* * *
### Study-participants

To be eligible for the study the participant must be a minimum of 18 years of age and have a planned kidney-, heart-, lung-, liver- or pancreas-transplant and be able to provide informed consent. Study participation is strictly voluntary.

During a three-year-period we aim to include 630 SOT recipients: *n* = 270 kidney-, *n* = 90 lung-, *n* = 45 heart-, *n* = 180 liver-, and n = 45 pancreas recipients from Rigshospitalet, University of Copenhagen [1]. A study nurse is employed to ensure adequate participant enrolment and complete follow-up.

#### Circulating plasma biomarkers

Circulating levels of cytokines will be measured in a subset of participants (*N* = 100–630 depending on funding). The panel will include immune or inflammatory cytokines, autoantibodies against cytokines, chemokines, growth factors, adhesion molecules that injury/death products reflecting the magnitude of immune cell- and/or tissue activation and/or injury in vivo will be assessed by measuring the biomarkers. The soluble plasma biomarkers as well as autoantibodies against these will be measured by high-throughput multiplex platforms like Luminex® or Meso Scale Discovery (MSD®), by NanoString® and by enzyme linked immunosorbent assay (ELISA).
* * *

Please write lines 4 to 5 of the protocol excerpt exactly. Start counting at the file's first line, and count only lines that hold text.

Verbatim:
#### Circulating plasma biomarkers

Circulating levels of cytokines will be measured in a subset of participants (*N* = 100–630 depending on funding). The panel will include immune or inflammatory cytokines, autoantibodies against cytokines, chemokines, growth factors, adhesion molecules that injury/death products reflecting the magnitude of immune cell- and/or tissue activation and/or injury in vivo will be assessed by measuring the biomarkers. The soluble plasma biomarkers as well as autoantibodies against these will be measured by high-throughput multiplex platforms like Luminex® or Meso Scale Discovery (MSD®), by NanoString® and by enzyme linked immunosorbent assay (ELISA).